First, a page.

Posted August 9, 2012
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There was never a question; I would go to the University Of Missouri’s School Of Journalism. My Dad went there. He said, “A degree from MoJo is regarded as the best training for our field. You’ll have it made in the shade.” It was chilly in the shade; his shadow.
He was confused as to why I didn’t follow in his footsteps and go into TV journalism, but I’d decided to take a different path. For the first two years after graduating in 2010, I couldn’t find my writer’s voice, or anyone who wanted to hear it if I had. On New Year’s Eve there was an eviction notice taped to the front door of my cheapo, third floor, walk-up apartment in South Dallas. At first, I thought it might be a party invitation from one of my neighbors. After reading it on the balcony, I didn’t even have the energy to wad it up in anger, but let it drop from my hand and float down to the alley where it caught a gust of wind, got sucked into a little dust-devilish vortex with dead leaves, Styrofoam Starbucks cups, and packing peanuts from the dumpster. Then it vanished.
Watching nature’s dance was captivating with the red sun setting, backlighting the swirling scene—lovely, in a trashy-Nutcracker sort of way. I’d never noticed it before, but the waning moon was in the sky with the fiery, fading star at the same time, almost as if worlds might collide.
Suddenly, stirring, inky billows began to hide both bodies. I shivered. It could be a trying, dispossessed winter for one struggling scribe. Happy New Year.
Ominous, dark-green clouds formed in the west and roiled in like breakers from the eastern slope of the Rockies. It cast everything in a different light. There was something about it that made my skin crawl and the back of my neck twitch and itch. The air tasted swampy.
I backed into my apartment without taking my eyes off of the threatening weather. After closing the sliding glass door, and watching the front crawl in, I dug at the little pink bumps that sprouted under my shirt collar. There came to my mind a persistent image of a small farmhouse landing on a witch. That vision wouldn’t leave even as I paged through a magazine for its distraction. It was like trying to read through a translucent, lime-gelatin, shower curtain that had cartoons characters jiggling in it.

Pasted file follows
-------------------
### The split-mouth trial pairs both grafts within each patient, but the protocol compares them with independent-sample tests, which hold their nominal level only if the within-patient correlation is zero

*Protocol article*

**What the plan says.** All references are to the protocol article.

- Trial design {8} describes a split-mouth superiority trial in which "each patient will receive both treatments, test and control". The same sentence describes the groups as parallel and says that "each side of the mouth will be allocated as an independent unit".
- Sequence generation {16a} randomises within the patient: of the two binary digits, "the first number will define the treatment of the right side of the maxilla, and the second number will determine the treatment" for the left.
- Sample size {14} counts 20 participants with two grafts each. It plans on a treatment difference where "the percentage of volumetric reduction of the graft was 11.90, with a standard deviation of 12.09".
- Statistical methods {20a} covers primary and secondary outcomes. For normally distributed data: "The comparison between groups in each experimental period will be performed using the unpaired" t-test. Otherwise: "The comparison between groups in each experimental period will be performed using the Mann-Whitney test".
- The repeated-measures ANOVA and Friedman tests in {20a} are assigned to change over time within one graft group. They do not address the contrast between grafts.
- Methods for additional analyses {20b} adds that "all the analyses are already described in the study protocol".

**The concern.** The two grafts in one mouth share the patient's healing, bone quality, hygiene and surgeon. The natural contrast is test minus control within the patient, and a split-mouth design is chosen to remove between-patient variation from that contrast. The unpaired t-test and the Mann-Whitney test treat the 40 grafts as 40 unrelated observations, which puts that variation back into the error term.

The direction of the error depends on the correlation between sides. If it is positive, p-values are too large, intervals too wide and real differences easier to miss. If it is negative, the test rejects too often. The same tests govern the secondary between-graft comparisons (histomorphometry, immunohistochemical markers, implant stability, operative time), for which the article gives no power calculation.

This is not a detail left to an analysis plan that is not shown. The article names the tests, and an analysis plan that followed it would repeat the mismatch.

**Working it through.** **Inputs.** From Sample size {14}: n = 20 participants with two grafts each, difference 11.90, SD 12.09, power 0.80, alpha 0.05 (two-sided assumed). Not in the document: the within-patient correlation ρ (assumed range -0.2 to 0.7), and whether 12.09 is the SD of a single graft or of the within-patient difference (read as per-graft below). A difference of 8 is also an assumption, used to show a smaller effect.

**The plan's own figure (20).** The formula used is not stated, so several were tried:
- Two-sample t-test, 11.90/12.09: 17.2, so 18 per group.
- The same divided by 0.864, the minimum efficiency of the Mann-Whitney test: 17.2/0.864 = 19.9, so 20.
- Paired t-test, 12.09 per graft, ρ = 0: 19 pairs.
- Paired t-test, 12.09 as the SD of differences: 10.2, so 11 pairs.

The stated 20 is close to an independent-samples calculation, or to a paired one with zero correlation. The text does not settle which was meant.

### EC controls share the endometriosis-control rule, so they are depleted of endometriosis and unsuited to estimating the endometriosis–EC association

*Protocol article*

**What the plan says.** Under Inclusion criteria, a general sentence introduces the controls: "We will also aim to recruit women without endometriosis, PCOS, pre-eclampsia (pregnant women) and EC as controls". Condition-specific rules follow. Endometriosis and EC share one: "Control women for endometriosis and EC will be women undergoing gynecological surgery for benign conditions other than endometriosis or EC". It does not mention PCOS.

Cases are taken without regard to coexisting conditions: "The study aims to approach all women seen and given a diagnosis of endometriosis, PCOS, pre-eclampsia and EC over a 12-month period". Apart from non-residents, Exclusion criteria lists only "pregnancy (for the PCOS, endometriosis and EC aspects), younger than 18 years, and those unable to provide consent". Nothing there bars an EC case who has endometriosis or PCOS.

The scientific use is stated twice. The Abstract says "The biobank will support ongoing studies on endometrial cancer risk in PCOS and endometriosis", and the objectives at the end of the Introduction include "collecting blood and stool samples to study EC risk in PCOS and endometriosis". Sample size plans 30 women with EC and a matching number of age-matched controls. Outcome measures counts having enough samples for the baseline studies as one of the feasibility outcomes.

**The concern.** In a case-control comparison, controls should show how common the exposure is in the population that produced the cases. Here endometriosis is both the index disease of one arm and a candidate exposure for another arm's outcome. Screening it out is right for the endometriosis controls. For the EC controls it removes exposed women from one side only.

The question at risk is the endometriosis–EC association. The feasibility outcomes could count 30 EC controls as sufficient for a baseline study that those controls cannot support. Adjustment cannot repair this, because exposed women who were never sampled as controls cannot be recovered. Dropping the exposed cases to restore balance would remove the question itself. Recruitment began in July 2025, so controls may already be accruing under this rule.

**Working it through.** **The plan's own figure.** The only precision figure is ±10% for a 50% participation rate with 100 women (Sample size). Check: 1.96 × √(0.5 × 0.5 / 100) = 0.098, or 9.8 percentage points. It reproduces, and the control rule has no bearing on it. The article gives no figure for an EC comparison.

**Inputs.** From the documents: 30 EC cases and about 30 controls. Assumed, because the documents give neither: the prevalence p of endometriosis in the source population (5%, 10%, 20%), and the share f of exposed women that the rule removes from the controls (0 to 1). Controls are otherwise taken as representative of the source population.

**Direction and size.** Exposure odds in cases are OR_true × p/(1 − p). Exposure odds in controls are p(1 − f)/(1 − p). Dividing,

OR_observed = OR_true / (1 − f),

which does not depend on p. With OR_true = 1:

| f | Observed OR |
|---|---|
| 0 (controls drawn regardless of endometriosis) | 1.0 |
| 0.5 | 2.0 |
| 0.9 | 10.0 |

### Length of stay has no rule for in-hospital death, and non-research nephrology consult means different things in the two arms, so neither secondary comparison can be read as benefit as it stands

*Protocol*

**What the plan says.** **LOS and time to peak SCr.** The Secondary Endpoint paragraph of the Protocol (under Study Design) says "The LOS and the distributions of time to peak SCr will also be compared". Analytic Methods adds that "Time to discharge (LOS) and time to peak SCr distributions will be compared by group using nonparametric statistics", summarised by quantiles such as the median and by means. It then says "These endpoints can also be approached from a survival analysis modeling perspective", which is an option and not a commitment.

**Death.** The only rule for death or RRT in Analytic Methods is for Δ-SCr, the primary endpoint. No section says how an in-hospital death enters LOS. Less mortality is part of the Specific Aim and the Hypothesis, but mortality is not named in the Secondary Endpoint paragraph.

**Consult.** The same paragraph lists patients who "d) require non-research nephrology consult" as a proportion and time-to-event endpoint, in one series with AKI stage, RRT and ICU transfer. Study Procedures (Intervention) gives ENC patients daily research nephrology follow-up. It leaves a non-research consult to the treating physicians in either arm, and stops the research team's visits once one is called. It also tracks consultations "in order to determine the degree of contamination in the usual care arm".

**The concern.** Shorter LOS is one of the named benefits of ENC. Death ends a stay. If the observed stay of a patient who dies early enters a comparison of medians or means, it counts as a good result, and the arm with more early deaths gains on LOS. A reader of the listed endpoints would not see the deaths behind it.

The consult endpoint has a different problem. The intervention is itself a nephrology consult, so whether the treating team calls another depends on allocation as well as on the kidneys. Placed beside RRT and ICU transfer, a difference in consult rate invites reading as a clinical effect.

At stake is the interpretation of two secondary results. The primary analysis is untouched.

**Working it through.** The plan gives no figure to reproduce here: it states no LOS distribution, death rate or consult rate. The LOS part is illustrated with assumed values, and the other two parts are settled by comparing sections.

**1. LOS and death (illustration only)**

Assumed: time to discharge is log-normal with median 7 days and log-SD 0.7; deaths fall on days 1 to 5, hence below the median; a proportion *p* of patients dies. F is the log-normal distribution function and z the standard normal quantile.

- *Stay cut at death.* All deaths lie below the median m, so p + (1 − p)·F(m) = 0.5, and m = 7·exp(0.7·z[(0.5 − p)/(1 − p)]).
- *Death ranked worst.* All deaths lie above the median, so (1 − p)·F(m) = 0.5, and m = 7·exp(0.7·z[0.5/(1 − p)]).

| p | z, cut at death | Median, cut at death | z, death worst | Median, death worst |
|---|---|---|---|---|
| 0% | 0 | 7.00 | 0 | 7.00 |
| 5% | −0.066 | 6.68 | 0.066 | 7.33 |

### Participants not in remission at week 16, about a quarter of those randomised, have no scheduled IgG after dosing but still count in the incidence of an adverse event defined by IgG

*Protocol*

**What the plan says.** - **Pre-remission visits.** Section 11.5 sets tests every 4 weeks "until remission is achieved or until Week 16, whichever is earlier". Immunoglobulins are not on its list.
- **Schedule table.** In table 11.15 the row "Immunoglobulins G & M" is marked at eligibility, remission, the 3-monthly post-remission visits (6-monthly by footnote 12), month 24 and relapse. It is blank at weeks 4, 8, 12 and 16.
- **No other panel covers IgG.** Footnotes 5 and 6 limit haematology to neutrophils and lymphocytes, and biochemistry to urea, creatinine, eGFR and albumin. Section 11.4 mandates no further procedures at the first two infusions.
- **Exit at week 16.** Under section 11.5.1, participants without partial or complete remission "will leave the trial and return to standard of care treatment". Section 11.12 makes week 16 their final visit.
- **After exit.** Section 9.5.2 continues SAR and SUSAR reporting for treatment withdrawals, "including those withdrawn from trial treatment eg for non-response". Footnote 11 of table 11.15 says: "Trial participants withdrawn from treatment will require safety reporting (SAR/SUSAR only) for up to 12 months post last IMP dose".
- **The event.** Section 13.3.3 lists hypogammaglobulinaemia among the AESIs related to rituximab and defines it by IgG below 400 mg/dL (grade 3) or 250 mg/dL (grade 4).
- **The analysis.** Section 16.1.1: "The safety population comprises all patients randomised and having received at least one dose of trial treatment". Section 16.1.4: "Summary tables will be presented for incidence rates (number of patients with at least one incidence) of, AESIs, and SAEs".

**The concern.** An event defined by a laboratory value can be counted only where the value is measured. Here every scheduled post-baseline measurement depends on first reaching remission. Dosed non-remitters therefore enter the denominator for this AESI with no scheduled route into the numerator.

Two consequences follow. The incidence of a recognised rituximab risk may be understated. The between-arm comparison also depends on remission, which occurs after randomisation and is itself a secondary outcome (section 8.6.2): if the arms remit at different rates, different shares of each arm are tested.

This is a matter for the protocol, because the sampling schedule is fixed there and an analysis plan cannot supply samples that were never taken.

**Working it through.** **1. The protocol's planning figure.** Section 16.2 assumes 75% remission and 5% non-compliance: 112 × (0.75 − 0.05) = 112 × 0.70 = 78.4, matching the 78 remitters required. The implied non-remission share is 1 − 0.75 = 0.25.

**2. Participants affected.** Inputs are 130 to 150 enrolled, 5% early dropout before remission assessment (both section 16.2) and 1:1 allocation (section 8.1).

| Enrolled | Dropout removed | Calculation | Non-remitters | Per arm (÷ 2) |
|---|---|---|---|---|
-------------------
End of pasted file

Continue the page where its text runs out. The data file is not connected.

It rained frogs on January 1, 2012. “Charles, it’s a hell of a story for any aspiring writer!” Dad said. He’s the venerated TV anchorman, Dave Davis, at the CBS affiliate in Dallas and my hero, mentoring my career. It sounded like a challenge.
They came down in a Biblical, some said Mayan-esque, cascade. A reference not lost on Texas’ Baptists. They wailed apocalypse, Armageddon and some other A-words. Amphibiwords. It was awful. Guilt-ridden Jews and Catholics thought society deserved it and didn’t caterwaul—just shook their heads.
I couldn’t tell if they were worried or meekly turning their cheeks to inherit the earth. As a freelance writer trying to sell my skills on the open market, I needed to find an angle or an edge that my competition and Dad missed.
Everyone in North Texas knew Dave Davis. That alliterative name, leading man smile and veracious, baritone voice was in their living room every evening at six and ten. For eleven years he’d closed each show with a salute and his tag-line, “Hasta Manana.” Sometimes the kids at school had called me, Little Hasta Manana. I had to love it even though it gave me a stomach ache. Mom had always tried to protect me from Dad’s pressure.
She’d say, “Charles has a sensitive constitution, hon, don’t bear down on him so.” Stress got me in the belly, then worked its way up my spine and into my brain where it festered into imaginative boogie-things, making my gut hurt even more. It was like my body was tuned into the world first and then notified my mind with its own special language: nausea, neck hives and grabby-cramps.
The frogs weren’t the tiny, ribetting, hoppity kind, but the six foot, strutting, haughty type. The frogs said, “The fish, reptiles and then mammals have had it their way for a long time, now it’s our turn, Giggers.” They used that term for people—the G-word.
It was amazing how fast they rose to the top of the cultural heap. Time wasn’t the same; it leapt in jumps and jerks. The beautiful people started to have collagen injected into their tongues, and lip-agrandizing was a must. Men had their tongues lengthened instead of their penises. Women thought that was inconceivable.
Show business was profoundly affected. Since Dad was something of a television personality he was able to help me get an interview with the popular singing sensations, Rana Pipiens and the Tympanic Membranes. Entertainment was natural to them as rhythm, music and comedy seemed to be in their genes.
Their music filled the radio and TV. The group hop-dance-sloshed on their stylized music video remake of Singing in the Rain, the old Gene Kelly shtick, but they dumped plastic bottles of Pipiens Green Bullfrog Water on themselves—something about having to keep their skin always wet. I sold two review articles about them. They were music to me; a jingle in my pocket. Rent.
Dad said, “Do you really like them?”
“Or, were you influenced by the money you got? Even if it’s subconscious, you affect a piece by the words you use. You shade it one way or another influencing the reader.”